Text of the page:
Rating: 5 out of 5 posted Saturday-Dec-09-2006 at 08:26
Michael Pagan a professional user from Florida, USA writes:
I use the QY700 for live gigs, and love the sound and reliability - my two top priorities. Computers don't belong at a gig. I hate the floppy, I hate that it doesn't chain songs, I wish it had more internal memory. I looking for a better solution. Any ideas?

Rating: 3 out of 5 posted Monday-Oct-23-2006 at 15:52
Leo a part-time user from USA writes:
I do like the QY700 and the little brother QY70 (I own 2 of these) quite a bit. I've composed quite a few songs on these. It has proven to be a very good tool. For me the sounds are very usable, not always as presets, more so after tweaking. I record a lot of experimental, industrial, electronic music. The QY700 is very usable for this style of music.

Here are some tips that I discovered that will really help you get the most out of the QY700:

Points of confusion for me:

Q: How do I get measures on a track in song mode to stay in time?

Described: When I first recorded a track I always started recording in song mode. Then when I got my first track recorded, say for 4 bars, I would try to copy and paste the original 4 bars after the first 4 bars. I could never get the timing right. The copies either had a gap or started too soon.

A: Because song mode is the first thing that appears when the QY700 is powered on. It seems that this is where you start. I now record in PATTERN mode first. At first PATTERN mode seems unfamilar and mostly used for preset phrases and patterns. However, upon closer inspection, PATTERN mode is actually using CLIPS like in Cubase, Sonar, Logic etc. At first it doesn't seem so because Yamaha calls them phrases. Once I discovered this I realized that I was able to work like I did in SONAR. This allows me to hear if the end of the track will match up to the beginning right away. If so then I know if I can copy and paste the track so many bars and the time will be right on. If the timing is off I adjust the pattern legth, meter and beat shift (page 200 in manual) to get the looping to match. Once the PHRASE (clip) is done I copy them to a song and then add more tracks.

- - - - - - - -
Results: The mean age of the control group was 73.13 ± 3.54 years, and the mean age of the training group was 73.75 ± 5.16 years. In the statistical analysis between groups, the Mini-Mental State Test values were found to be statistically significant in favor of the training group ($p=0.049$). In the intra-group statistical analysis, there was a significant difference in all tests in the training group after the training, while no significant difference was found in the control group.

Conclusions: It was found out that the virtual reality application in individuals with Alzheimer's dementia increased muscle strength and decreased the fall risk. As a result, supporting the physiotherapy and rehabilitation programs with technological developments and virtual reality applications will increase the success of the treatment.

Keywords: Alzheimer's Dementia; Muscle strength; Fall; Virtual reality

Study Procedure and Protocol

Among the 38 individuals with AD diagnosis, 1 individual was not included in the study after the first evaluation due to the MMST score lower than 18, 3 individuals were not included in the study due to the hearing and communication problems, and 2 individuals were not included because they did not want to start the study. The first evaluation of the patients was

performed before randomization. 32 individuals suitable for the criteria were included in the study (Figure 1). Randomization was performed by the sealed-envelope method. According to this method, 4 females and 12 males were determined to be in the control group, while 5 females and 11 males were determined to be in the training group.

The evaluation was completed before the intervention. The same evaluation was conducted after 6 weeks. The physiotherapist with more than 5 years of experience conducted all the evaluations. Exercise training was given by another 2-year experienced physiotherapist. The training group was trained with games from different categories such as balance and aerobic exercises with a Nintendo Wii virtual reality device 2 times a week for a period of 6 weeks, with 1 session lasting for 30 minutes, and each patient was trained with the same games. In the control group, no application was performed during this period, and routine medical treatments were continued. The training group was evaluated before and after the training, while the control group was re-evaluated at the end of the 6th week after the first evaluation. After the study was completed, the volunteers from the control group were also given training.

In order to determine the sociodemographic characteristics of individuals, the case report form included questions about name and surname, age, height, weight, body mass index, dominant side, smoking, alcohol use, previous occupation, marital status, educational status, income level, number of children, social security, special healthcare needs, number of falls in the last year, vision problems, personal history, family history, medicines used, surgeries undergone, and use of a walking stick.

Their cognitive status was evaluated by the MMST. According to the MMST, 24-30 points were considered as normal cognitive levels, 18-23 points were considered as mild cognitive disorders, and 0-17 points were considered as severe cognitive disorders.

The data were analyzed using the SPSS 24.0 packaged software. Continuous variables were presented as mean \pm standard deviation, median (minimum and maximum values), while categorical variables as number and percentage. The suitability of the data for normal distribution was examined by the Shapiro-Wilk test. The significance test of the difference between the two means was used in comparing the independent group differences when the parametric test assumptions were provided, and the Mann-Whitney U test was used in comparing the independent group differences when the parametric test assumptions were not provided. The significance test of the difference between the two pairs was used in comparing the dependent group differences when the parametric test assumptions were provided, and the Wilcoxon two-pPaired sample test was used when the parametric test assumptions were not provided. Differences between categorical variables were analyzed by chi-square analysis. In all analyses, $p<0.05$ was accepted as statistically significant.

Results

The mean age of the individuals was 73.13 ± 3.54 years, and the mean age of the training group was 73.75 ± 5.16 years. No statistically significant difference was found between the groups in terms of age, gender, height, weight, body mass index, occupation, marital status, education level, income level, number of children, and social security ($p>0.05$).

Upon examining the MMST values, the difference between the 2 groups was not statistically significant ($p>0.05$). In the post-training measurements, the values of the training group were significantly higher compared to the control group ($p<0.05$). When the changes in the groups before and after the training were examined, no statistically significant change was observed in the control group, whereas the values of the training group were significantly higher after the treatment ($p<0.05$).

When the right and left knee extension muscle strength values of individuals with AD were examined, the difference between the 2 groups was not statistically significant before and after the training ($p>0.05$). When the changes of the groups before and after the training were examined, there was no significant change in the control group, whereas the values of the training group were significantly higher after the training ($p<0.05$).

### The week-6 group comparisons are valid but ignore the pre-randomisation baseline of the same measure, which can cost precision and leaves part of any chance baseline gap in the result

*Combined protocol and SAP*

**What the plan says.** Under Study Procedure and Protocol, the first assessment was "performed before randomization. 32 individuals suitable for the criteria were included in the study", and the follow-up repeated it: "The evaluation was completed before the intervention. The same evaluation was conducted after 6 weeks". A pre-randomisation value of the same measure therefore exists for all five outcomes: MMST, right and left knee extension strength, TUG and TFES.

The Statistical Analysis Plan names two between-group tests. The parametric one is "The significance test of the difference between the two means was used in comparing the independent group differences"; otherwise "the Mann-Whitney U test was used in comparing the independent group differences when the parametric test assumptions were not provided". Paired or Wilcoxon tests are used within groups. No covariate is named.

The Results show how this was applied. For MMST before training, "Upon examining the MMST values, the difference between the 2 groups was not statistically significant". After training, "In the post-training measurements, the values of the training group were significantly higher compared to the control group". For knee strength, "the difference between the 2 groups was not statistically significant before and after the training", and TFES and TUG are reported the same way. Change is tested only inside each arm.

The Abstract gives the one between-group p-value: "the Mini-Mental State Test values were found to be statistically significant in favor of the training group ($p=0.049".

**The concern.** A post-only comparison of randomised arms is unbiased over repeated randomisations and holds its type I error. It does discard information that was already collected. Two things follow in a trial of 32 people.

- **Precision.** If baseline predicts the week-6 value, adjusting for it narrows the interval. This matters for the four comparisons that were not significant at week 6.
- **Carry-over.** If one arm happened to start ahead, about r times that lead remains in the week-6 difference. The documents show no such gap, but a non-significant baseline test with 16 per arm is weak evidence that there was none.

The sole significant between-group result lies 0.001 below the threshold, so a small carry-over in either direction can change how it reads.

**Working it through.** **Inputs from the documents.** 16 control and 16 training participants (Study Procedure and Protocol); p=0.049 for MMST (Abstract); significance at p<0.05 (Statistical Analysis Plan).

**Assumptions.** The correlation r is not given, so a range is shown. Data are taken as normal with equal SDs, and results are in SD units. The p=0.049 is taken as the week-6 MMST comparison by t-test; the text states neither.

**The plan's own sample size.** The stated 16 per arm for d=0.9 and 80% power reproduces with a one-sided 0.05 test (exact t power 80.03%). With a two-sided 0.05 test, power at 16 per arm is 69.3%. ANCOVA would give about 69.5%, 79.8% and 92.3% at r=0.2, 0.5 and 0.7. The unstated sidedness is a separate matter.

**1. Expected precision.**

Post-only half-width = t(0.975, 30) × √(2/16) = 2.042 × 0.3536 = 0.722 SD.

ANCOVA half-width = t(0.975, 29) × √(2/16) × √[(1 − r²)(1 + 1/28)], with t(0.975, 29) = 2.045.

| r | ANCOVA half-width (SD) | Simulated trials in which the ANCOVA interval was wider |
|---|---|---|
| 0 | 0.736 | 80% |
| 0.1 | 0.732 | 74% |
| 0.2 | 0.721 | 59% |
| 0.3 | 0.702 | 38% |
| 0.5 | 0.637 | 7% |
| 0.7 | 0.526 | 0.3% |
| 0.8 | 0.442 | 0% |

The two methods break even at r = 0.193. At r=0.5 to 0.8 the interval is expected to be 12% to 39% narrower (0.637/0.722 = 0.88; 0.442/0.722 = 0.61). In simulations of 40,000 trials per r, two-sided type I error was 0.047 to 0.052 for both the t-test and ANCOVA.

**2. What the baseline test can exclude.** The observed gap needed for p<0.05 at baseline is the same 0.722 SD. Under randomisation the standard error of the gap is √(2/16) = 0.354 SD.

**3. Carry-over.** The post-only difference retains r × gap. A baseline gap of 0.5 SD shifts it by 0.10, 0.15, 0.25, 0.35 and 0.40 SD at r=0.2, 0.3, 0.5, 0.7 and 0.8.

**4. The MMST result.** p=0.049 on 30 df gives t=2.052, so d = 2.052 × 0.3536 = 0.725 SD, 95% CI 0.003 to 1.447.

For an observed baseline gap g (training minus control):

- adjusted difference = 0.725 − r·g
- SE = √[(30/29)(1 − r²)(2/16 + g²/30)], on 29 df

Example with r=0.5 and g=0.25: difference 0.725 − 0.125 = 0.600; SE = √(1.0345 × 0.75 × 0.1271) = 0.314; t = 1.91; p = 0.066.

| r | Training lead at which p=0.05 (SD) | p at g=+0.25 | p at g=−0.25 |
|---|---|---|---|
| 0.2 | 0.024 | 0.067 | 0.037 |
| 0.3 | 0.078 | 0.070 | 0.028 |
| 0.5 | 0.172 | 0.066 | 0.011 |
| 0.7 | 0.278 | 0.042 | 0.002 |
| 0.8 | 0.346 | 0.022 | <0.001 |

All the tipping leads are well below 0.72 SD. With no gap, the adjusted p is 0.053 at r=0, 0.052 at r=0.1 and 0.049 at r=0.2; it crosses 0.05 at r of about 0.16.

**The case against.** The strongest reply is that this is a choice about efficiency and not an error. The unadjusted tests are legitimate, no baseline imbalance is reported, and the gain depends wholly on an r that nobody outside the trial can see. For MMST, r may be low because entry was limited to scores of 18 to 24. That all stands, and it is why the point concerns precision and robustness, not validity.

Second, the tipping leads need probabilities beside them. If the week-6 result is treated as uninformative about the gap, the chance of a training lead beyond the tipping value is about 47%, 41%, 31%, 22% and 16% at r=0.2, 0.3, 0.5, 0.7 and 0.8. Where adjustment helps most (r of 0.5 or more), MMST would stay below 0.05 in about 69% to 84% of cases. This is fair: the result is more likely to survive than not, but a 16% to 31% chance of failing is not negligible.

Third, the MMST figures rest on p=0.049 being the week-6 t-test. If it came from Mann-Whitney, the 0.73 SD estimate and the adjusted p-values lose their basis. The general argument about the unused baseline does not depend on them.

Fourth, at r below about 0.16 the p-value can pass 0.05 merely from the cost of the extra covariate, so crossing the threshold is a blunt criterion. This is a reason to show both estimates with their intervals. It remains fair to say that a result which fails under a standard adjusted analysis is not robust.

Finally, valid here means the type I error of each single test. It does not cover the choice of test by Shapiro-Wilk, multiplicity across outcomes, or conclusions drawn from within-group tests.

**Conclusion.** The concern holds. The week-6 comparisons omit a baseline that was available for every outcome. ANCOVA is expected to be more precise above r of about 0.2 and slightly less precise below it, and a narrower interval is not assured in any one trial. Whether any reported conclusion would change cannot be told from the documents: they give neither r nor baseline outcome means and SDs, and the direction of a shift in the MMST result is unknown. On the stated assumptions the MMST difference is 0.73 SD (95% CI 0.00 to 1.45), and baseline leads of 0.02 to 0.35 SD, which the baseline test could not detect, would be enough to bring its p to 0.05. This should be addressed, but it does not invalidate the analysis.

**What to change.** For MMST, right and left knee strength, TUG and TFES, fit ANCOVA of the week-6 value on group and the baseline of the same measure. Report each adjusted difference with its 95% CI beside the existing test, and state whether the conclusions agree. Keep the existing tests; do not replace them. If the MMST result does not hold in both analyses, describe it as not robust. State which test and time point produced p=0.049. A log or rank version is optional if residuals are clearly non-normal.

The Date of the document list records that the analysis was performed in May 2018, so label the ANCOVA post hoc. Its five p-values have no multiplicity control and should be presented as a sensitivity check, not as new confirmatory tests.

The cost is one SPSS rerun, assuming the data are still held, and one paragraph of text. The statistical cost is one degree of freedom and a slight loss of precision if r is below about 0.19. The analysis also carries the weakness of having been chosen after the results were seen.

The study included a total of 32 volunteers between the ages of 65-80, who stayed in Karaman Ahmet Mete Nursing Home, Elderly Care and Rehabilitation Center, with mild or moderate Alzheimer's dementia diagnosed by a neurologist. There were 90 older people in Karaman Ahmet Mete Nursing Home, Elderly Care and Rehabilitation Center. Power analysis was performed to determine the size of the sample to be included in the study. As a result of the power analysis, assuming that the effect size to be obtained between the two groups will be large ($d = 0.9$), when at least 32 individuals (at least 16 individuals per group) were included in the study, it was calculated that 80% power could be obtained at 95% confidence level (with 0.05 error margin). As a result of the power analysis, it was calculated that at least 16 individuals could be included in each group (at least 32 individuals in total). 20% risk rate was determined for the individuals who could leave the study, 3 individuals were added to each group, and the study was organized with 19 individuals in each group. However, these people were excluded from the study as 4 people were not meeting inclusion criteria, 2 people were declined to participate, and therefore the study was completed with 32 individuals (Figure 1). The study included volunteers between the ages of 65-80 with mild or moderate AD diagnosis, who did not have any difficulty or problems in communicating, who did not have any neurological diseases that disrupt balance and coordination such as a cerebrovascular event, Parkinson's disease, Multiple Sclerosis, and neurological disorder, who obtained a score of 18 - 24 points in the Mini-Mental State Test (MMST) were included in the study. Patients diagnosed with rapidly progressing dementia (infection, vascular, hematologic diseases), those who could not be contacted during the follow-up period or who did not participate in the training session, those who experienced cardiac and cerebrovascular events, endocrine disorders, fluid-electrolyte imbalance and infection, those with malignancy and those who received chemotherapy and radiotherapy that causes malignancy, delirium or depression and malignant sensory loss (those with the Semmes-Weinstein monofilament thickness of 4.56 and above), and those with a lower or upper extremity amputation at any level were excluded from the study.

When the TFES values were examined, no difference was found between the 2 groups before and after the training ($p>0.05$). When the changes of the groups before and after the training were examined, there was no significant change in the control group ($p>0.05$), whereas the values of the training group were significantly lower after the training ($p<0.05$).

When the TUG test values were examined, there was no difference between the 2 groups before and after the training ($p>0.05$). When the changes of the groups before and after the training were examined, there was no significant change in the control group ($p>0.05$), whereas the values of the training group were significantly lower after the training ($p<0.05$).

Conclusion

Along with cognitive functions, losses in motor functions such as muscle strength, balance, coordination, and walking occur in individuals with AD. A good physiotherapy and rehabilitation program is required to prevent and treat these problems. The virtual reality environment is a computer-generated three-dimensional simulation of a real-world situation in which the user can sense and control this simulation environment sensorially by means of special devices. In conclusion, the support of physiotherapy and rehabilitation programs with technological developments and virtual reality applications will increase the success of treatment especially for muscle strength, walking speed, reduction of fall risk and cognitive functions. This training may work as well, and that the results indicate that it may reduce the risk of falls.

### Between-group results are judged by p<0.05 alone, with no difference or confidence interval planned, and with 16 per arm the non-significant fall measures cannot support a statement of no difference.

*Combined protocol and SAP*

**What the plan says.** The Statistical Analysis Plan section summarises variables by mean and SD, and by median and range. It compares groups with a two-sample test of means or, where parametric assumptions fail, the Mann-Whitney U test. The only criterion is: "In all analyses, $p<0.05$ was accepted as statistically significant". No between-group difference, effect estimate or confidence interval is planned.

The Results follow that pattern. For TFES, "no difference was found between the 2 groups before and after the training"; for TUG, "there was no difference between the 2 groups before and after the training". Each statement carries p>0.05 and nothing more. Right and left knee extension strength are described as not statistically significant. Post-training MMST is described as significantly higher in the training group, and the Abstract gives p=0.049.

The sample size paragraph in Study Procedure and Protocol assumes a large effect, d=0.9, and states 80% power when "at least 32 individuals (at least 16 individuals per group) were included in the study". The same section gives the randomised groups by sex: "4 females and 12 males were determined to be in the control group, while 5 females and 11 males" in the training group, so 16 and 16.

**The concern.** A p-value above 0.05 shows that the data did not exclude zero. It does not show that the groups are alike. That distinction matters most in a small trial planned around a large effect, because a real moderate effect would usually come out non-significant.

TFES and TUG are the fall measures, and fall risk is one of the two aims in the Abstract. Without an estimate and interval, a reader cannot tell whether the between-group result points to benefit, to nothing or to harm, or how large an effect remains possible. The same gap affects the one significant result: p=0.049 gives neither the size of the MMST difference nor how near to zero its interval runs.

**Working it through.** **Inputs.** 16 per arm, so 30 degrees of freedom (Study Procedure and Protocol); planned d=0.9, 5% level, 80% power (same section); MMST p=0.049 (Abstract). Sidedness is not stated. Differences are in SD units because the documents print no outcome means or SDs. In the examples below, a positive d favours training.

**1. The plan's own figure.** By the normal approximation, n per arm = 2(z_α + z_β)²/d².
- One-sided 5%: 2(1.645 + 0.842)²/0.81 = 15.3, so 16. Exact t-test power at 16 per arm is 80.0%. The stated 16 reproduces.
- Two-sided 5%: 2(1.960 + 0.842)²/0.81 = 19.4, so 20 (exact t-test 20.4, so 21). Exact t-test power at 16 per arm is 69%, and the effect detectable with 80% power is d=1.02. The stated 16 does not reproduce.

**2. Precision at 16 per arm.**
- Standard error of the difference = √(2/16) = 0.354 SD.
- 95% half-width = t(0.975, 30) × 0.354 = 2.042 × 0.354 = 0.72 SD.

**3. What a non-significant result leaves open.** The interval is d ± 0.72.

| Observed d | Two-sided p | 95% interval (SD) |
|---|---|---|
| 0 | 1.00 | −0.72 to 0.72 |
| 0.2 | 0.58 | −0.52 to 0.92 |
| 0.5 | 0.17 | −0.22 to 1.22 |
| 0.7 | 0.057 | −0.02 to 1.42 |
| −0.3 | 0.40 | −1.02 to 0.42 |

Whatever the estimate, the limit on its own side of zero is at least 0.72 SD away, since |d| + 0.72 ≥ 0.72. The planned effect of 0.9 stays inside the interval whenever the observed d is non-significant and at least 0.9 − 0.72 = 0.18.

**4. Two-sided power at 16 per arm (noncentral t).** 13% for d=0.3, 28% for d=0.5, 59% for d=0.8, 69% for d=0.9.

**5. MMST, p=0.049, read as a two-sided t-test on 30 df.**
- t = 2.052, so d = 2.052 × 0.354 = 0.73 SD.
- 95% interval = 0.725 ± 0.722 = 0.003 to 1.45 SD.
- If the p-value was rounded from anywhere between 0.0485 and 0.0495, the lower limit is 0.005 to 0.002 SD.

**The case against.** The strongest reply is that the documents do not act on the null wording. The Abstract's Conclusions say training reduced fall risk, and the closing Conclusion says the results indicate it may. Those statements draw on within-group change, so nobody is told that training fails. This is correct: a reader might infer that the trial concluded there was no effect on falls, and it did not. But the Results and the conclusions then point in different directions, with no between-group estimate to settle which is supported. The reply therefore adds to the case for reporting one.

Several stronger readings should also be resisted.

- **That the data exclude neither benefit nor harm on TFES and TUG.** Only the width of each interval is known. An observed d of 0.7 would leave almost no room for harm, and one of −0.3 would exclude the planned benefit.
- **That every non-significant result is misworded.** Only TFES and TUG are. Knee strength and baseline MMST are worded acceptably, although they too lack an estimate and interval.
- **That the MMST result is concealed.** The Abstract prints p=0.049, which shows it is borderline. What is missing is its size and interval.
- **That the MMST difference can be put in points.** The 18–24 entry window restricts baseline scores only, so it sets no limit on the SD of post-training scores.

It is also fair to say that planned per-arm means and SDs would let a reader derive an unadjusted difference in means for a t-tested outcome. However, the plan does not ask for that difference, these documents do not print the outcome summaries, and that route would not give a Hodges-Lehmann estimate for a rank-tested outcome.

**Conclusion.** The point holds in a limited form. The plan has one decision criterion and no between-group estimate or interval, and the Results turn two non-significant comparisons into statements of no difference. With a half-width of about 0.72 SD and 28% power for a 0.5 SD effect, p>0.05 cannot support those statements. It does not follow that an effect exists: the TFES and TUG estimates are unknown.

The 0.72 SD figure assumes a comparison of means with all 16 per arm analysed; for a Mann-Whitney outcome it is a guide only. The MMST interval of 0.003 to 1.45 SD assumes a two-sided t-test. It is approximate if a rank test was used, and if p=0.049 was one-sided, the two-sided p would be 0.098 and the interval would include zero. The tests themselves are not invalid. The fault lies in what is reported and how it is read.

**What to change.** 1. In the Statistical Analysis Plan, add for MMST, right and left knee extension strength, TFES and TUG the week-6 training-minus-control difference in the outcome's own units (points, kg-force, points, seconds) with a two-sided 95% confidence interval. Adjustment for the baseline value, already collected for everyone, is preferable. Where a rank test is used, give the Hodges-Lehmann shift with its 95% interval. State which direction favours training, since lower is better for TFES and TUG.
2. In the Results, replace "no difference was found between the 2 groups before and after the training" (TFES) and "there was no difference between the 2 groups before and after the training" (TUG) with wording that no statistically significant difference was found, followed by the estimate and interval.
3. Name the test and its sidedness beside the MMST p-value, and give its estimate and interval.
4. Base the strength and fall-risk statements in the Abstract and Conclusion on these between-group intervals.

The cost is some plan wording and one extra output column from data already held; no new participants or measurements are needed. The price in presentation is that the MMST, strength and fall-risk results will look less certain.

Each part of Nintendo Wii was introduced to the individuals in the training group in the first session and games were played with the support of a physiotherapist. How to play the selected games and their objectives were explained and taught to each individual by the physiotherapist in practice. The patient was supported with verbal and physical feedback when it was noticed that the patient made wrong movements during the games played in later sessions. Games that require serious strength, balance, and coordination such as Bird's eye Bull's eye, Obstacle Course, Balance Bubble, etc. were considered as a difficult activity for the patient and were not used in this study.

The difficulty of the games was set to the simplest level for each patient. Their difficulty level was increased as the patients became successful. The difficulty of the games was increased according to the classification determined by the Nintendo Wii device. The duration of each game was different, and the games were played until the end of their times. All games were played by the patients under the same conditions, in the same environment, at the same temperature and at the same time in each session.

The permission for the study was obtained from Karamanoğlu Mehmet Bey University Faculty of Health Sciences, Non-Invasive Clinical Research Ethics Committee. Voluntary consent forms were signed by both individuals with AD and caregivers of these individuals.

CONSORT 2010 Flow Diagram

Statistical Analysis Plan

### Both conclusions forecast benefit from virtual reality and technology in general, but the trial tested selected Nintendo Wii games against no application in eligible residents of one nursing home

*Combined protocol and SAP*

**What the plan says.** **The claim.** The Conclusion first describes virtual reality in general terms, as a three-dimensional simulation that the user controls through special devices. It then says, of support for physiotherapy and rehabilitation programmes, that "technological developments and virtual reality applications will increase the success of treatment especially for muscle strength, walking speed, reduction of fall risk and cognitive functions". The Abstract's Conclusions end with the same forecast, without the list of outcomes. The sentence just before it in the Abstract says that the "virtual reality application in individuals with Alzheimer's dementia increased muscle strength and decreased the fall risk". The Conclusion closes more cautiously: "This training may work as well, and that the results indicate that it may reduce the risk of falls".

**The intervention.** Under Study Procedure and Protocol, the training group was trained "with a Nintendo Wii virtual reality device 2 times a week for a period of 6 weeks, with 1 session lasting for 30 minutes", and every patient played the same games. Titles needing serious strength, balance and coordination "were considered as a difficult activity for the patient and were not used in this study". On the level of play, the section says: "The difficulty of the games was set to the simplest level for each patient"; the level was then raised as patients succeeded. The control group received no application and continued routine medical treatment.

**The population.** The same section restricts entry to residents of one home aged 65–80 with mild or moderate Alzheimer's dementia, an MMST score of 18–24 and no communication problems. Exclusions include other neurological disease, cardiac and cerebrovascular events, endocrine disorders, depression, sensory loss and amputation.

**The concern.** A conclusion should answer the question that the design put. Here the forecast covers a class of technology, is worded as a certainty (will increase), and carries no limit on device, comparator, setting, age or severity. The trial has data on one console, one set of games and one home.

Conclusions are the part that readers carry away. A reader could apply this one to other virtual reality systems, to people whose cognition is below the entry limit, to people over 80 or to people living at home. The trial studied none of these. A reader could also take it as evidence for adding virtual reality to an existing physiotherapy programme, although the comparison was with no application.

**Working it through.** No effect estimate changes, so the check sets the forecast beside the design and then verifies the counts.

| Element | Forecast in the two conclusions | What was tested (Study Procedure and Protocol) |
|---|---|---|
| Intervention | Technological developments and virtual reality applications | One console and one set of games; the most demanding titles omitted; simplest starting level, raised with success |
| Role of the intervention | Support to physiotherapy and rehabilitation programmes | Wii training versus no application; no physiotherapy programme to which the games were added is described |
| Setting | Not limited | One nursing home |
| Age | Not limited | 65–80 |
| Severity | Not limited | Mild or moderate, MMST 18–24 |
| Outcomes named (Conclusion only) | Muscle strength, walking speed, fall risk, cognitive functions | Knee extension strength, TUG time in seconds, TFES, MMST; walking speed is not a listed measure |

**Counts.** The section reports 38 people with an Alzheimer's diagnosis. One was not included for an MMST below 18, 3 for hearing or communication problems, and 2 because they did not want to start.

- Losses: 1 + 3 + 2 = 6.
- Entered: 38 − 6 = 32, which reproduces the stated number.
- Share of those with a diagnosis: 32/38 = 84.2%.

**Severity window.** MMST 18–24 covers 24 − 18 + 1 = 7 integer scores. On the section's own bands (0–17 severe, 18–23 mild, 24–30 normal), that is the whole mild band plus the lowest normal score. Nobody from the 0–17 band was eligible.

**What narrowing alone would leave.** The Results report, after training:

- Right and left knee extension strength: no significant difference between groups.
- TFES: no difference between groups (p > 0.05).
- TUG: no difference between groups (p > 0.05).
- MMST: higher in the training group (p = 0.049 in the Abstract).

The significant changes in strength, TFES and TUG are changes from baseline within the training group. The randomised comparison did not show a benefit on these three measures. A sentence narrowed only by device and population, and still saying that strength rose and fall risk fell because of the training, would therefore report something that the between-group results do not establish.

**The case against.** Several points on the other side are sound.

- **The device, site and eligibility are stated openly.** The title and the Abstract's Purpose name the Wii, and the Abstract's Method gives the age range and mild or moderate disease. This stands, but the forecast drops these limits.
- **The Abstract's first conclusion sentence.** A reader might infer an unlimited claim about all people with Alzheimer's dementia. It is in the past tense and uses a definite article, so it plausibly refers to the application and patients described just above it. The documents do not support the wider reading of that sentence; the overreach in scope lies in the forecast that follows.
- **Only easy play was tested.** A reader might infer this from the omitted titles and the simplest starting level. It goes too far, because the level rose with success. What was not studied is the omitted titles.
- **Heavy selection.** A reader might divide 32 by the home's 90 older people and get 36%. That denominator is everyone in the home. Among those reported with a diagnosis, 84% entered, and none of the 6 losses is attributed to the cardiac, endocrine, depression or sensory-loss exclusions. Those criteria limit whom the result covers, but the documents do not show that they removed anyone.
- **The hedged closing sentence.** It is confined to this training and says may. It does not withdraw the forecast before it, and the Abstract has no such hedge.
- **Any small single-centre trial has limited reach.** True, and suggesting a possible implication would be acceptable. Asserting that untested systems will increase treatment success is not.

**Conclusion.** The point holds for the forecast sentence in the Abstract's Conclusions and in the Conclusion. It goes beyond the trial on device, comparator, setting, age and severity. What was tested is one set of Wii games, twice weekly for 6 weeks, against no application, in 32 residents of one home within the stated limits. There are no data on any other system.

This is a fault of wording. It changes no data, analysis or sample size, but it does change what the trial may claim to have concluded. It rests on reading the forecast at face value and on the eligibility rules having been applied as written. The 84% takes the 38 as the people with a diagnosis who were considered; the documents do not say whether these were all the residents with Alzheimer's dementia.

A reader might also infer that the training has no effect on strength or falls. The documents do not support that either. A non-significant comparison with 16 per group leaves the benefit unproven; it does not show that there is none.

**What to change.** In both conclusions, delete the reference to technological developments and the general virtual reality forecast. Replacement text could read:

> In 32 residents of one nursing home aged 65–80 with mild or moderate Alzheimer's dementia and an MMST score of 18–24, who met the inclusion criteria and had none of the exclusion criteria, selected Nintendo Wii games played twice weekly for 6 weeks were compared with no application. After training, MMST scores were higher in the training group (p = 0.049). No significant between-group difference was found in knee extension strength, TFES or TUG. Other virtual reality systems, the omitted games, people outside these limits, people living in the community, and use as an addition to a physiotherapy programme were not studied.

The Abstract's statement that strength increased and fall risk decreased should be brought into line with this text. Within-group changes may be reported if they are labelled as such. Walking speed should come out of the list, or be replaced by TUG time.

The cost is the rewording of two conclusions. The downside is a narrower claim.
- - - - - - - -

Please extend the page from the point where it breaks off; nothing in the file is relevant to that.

Q: How do I use Clock cycles (also known as ticks)?

Description: for the longest time I was confused on how to use CLOCK cycles in the QY700. Until I finally realized 480 cycles per beat meant.

A: First off this concept was poorly explained and very confusing. What Yamaha considers the number 480 to be is a quarter note. So for 1 quarter note there are 480 slices of time. So if your meter is 4/4 time per bar. One bar doesn't equal 480, like I had thought for a long time. I bar is 480 X 4 or 1920. To confuse things further Yamaha doesn't start the 480 count on 1, but on 0. So 0 is consider 1. Now a quarter note is still 480 clocks (ticks) except when we count from 0 you end on 479. The next quarter note starts on 480. So now 1 bar is 480 X 4 = 1919. So to move 1 bar ahead 2 bars at 4/4 time the math is (1920*2)-1 or 1920 X 2 = 3840 - 1 = 3839.

To confuse things even further in SONG or PATTERN edit mode. Each BEAT in a BAR starts at 0 again. So let's say I want to copy something at 3 BARS 2 BEATS 245 CLOCKS to another part of the song, how do I do this? First I refer to the SONG edit screen. I see the bars I want to copy however when looking at BAR 1 the first thing I see is BEAT 1 shows the clocks up to 479 (480). Then when I look at BEAT 2 I am expecting to see numbers from 480 through 959. However I see 0 through 479 again. So now in order to figure out how many clocks are in the 3 bars I need to do the math. 1 bars has 1920 clocks 2 bars (1920*2)-1 or 3839 the 3rd bar has a note that ends on Clock 245 to include this note in the copying we need to figure 1 BAR and 245 CLOCKS or (480+245)-1 = 724 then add in the other 2 bars or ((1920*2)+(480+245))-1 or 4564.

BAR BEAT CLOCK would have been so much easier

I've given it a 4 for the following reasons. Editing interface isn't as friendly as I would have liked.

Rating: 4 out of 5 posted Friday-Aug-18-2006 at 10:55
page 1 of 4:        1  2  3  4  >>>